How has ‘care for young children’ changed? Do we know more now than when grandparents were raising their own children?
JW: Caring for the very young has changed over the past 40 years due to the huge increase in long-term studies that have directly investigated the effects of certain early childhood experiences children’s health, development, learning and success in later life. We now know far more about early development, what opportunities and experiences are best for babies, toddlers and pre-schoolers and the repercussions if these experiences are adverse or overlooked.
TG: Also through new technologies we can see how the brain works and what is good for the brain. In many cases researchers have shown through MRI scans, that simple things such as good quality movement, touch, talking with children and music give the brain the type of workouts it needs.
I asked my mum what she would want to bring to raising my kids, and she said that she would want to incorporate the values she learned in her childhood (being outdoors, courtesy, being self-reliant) with aspects of growing up in today’s modern society (use of technology, independence, knowing they are heard and supported). How can grandparents and parents work together to find the right way to blend the ‘old and the new’?
JW: One of the most important aspects of caring for children is to make sure ‘everyone is on the same page’ about what that ‘looks and feels like’ and how consistent that is across generations and families.
There are challenges for grandparents in that they need to recognise and acknowledge that there are’ new ways of doing things’, as well as for the parents, who should not ‘throw the baby out with the bath water’ when adopting the new ways, as many of the ‘old ways’ still have merit. Of course, there will be differences between perspectives on how care should be managed, which needs to be discussed. For example, riding scooters may be forbidden inside at Nana’s house, but allowed at home (or vice versa) or meals must be eaten at the dining table at Nana’s, but ‘the wandering grazer’ is acceptable at home. There will always be differences, and the trick is to discuss what is acceptable and what is not and to come to an agreement. Most of these matters are trivial, and it does not harm a child in any way to learn that different rules apply in different settings (as that is the way of the world), but for some matters, it is important to be consistent. Discuss behaviour management strategies (these have changed markedly over the years), discuss bedtime routines, dietary requirements, limitations and what are suitable ‘treats’ (there are a lot more children with food intolerances these days and no one is thankful for a child returned home that is hyperactive and challenging to manage because a grandparent thinks ‘a few sweets won’t harm my grandchild’!), make sure you are all clear about time limits on exposure to technology and screen time, and when heading outside to play sun protection measures are important to understand. This is not a complete list of discussion (and agreement) points, but gives you an idea of where knowledge (and action) has changed.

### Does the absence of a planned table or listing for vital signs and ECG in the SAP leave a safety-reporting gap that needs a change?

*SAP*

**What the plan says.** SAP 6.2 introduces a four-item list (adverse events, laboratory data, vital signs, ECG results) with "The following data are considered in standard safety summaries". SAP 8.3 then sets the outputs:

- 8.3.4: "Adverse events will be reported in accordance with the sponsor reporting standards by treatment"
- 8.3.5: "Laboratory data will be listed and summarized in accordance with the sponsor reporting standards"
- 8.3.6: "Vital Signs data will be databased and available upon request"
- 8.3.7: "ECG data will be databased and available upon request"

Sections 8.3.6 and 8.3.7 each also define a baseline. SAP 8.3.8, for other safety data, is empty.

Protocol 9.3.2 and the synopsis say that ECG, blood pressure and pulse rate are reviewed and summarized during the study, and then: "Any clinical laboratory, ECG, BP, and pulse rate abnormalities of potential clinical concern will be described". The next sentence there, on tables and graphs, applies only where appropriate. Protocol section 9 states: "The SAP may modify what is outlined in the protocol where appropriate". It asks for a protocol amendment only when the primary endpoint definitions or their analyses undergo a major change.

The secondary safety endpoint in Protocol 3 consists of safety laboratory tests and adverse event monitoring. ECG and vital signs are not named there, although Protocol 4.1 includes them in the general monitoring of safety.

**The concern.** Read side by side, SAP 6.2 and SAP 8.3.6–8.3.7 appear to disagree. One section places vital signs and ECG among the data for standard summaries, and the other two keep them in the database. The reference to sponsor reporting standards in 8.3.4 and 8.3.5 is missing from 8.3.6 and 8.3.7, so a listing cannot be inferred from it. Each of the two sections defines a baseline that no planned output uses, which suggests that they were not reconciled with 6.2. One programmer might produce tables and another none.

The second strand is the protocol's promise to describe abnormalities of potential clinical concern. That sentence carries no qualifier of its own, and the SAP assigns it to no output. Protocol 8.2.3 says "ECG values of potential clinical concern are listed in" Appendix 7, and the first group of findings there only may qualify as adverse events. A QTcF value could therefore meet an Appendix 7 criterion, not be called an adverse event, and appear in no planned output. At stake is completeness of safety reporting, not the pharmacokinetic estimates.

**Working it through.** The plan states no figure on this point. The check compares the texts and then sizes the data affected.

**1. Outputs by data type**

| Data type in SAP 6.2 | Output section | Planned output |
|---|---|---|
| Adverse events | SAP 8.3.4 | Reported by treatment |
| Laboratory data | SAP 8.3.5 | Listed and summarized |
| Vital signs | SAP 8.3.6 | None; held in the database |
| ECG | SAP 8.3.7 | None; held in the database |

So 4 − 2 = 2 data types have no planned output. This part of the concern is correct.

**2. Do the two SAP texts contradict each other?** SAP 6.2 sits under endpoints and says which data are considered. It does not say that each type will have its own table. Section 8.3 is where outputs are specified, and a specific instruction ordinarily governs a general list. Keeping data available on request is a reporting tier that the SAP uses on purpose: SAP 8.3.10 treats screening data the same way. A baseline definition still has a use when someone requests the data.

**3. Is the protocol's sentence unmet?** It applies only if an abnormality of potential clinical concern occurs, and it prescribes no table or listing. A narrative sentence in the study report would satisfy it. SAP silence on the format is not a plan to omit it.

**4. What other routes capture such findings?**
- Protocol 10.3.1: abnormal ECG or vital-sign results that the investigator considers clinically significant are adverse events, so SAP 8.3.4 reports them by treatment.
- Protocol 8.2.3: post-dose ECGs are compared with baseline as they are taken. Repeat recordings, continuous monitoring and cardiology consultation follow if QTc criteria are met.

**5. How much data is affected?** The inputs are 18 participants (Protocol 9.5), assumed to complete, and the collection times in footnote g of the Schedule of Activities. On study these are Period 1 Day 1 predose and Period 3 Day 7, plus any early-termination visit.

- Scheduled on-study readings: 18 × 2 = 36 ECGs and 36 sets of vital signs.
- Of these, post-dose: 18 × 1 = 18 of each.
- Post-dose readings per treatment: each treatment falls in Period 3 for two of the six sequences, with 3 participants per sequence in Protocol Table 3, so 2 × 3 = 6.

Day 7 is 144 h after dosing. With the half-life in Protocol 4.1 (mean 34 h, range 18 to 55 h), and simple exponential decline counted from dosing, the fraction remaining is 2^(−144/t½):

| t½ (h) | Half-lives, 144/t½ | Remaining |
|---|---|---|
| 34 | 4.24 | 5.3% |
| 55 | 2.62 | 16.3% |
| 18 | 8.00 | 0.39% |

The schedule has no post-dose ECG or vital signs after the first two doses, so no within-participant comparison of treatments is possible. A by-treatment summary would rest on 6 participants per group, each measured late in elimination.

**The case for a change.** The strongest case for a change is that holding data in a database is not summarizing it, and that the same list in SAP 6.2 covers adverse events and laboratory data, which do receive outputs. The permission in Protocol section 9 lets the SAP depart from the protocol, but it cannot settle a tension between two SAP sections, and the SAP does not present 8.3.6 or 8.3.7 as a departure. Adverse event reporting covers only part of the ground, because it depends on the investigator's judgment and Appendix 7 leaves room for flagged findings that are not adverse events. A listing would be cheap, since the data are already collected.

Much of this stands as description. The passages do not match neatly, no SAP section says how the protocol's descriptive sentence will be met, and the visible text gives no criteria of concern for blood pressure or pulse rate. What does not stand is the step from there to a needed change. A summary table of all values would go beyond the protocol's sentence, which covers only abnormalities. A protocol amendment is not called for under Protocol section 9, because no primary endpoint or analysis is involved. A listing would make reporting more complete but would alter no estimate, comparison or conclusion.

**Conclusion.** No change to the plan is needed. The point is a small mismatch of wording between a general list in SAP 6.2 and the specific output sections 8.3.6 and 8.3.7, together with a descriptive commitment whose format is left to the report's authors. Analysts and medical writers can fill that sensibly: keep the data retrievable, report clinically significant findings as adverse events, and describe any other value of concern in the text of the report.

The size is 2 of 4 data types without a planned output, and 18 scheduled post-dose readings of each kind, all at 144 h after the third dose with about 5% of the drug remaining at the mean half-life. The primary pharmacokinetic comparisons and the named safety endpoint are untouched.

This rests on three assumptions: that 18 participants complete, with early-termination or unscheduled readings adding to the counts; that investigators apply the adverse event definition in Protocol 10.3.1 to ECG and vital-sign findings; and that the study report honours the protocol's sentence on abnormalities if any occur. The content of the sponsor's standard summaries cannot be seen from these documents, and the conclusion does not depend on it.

TG: I agree with everything Jane has said. Respectful communication will always make things easier.
You mention in your book that young children need both time for structured play and unstructured play – what is the difference between these and why are both important?
JW: Structured play is usually adult-directed and the child follows a set of rules or guidelines on a game or activity. For example, an obstacle course maybe set up in the backyard, or inside on a rainy day, for the child to follow. Structured play is often a precursor to unstructured, imaginative play, but it also has a purpose. For example, the child starts to rearrange the obstacle course pieces or move along them in a different way. Importantly, structured play allows an adult to provide the specific kinds of opportunities and experiences a child needs at various stages in their development, so a child does not miss developing certain skills. This is particularly important for children who may have some developmental challenges. If something is too hard then they are likely to avoid the activity, but when it is structured in a way that makes it achievable then a child is more likely to ‘have a go’ and persist in learning that new skill. This makes structured play an important part of development and learning.